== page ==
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This (they?) would have been in a major magazine like Analog or Asimov’s, I think. Though it’s possible I read it in an anthology or collection.

The alien planet had humanoid beings that were fur covered and had a highly developed sense of smell.

One nice touch to indicate the future setting is that mohawk hair and rock&roll music was associated with his grandmother’s time.

The aliens were about 100 or 200 years behind us, like mid 20th century. But individuals had no trouble catching up when given access to advanced materials and lab equipment.

One story's plot concerned a substance that the locals would have been able to smell, and humans don’t have scent-proof containers for smuggling, so it had to be a local bringing it.

Another had a human telling his girlfriend troubles to an alien professor who is incognito as an airport worker, and they share drinks made from pharmacy grade methanol and distilled water so it would be safe for both.

A woman figures out that the (alien) hotel staff has been replaced by grad students studying her, by watching a sport on TV (a cooperative thing called bag drag) and noting their lack of interest.

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2 Answers 2

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Could this be Touchdown, Touchdown, Rah, Rah, Rah! By W. R. Thompson, originally published in Analog Science Fiction?

Notably the game is "bagdrag" rather than "bag drag"

“A human player,” Zelk said. The dean of Vrekle University sniffed thoughtfully as she read the papers Ray Bennett had put on her desk. Ray thought she looked puzzled; her dark muzzle had grown more wrinkled than before. “Coming to Kya, this student’s main desire is to play bagdrag?”

“It’s not his only reason for coming here,” Ray told her. “Richard Faber is majoring in education. He wants to extend his studies to include some nonhuman educational techniques.”

“Yes, his letter mentions that.” The dean stood up and walked over to her office window. It was late summer on this part of Kya, and a warm breeze brought a scent like cinnamon through the glassless window. Ray enjoyed it, although he knew it had a greater impact on Dean Zelk; the kya had an exquisite sense of smell. “Representing him, what can you tell me about him?” she asked, as she idly stroked at the thick fur on one forearm.

“He’s just finished his second year at Colorado State,” Ray said. “His scholastic record is good. He’s a star football player. I guess he wants to branch out into new sports.”

You can read the full story online here. Given how few of the other details match, it's possible that it's another story in the same series or that you've conflated this story with another one.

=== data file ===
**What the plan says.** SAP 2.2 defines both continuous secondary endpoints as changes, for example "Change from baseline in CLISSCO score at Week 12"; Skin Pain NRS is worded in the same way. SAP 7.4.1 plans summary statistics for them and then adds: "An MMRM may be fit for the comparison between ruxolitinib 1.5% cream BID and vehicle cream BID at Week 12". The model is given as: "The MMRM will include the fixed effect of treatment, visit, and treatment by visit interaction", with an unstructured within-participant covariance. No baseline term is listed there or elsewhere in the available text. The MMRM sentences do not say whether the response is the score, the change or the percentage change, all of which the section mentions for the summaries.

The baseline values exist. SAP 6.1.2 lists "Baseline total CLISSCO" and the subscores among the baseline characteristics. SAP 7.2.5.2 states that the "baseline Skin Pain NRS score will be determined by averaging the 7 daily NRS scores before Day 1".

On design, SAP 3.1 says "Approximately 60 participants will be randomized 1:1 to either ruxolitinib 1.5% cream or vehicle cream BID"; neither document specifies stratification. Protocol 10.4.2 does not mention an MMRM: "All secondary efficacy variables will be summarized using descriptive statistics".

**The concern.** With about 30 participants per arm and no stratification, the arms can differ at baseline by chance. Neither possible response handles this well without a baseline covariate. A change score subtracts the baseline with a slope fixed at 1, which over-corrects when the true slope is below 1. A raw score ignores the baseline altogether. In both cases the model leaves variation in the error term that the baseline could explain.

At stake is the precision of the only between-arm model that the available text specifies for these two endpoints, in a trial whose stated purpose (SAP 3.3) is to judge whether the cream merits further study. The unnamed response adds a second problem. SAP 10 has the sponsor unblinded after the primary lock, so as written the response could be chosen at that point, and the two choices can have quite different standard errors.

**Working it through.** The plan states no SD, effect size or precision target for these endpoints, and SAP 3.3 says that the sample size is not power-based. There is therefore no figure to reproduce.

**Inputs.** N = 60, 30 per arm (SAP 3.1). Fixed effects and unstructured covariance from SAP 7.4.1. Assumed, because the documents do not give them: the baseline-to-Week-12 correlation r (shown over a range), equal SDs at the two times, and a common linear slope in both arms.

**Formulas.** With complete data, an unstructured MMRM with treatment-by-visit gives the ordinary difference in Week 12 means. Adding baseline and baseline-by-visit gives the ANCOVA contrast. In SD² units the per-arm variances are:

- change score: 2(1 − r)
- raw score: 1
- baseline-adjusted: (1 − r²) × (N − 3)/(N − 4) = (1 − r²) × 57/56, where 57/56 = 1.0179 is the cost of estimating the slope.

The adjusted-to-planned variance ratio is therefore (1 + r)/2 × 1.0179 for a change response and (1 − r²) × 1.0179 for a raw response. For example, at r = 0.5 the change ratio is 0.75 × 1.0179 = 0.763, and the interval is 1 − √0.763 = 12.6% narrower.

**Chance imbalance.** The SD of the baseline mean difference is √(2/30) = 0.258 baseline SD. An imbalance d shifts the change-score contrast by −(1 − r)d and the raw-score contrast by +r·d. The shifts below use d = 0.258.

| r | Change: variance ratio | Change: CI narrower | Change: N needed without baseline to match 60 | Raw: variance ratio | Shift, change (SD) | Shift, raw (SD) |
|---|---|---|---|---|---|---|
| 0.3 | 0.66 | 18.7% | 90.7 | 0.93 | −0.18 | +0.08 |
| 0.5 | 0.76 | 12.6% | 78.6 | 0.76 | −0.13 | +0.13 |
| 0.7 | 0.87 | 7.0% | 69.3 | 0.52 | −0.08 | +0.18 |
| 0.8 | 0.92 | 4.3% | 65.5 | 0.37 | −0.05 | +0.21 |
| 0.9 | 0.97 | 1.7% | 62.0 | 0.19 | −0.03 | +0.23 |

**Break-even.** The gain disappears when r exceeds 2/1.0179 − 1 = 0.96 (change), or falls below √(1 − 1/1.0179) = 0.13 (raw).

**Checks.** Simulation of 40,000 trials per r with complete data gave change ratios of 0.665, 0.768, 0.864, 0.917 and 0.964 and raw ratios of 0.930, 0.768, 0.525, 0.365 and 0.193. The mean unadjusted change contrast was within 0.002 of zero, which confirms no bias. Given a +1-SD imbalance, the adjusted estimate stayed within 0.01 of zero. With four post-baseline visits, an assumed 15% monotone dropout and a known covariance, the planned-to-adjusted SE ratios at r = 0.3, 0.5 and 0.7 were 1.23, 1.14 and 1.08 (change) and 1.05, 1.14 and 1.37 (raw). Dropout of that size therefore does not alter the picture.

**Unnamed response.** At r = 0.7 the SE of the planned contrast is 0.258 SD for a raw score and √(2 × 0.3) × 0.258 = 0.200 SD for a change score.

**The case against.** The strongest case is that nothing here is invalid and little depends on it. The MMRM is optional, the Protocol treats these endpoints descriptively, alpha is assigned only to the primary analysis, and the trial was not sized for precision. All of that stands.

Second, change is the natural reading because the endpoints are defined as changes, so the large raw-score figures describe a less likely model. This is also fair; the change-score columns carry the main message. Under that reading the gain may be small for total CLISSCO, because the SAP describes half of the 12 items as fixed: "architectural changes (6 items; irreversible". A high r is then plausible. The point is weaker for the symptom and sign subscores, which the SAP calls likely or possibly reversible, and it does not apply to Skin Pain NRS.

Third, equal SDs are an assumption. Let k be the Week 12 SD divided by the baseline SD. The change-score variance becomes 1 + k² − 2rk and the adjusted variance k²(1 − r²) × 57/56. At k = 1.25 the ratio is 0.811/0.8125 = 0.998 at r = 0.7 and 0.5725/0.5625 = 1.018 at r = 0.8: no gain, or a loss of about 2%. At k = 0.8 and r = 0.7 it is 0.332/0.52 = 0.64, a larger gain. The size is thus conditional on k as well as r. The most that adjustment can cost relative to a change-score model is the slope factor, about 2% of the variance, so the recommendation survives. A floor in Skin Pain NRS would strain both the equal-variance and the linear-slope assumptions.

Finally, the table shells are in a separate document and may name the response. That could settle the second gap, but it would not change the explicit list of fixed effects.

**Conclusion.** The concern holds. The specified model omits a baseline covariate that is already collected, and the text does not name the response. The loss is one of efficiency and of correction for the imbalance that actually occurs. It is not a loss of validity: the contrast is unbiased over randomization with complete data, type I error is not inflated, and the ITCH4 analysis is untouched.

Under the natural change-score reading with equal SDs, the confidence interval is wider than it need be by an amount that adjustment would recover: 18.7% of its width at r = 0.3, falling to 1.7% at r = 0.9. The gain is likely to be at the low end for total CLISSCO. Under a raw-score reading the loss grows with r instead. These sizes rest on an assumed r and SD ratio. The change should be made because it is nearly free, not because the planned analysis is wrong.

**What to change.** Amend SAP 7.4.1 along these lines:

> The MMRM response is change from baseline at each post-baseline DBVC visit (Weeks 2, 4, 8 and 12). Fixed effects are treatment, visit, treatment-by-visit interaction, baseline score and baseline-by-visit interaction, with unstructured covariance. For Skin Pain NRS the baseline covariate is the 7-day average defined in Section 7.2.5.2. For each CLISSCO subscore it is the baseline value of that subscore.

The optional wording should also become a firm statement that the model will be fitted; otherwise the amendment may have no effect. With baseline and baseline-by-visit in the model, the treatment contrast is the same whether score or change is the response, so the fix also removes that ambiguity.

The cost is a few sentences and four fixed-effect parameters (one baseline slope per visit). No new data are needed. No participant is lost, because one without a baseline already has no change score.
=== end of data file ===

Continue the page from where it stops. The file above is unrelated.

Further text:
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  • Hmm. Surprisingly few of the details you've described in your question fit the story above. Are you sure you've not conflated two different stories?
    – Valorum
    Commented Nov 25, 2016 at 22:00
  • That’s not the story I recall. But I’m guessing it’s a later story set in the same series. Assuming it’s by the same author, the bibliography is not broken down by series and none of the titles are suggestive. I can’t find any summary or diecussion via Google.
    – JDługosz
    Commented Nov 26, 2016 at 21:35
  • @JDługosz - Hence why I imagined that you'd conflated two stories.
    – Valorum
    Commented Nov 27, 2016 at 0:00
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    @JDługosz: the ISFDB entry doesn't list it, but I found another source that lists Touchdown Touchdown as part of his "Kya" series, including "Maverick," "Varmint," "Outlaw," "Lost In Translation," and "Roundup". Commented Nov 27, 2016 at 2:14
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    @JDługosz The author's ISFDB entry DOES list the Kya stories as a series, just way above novels/short stories so it's easy to miss, and again, apparently the list leaves out some Kya stories that are just listed in the "short stories" section. As for an answer, nah, I only heard of this through Valorum's answer in the first place, and I still haven't been able to find which stories have the specific elements you remember, so I'd say he deserves first crack at refining the answer. I'm just providing some additional help. Commented Nov 27, 2016 at 13:18
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The specific story you're looking for is "Maverick" (1989) by W. R. Thompson. Apparently it was published only in Analog Science Fiction and Fact, December 1989.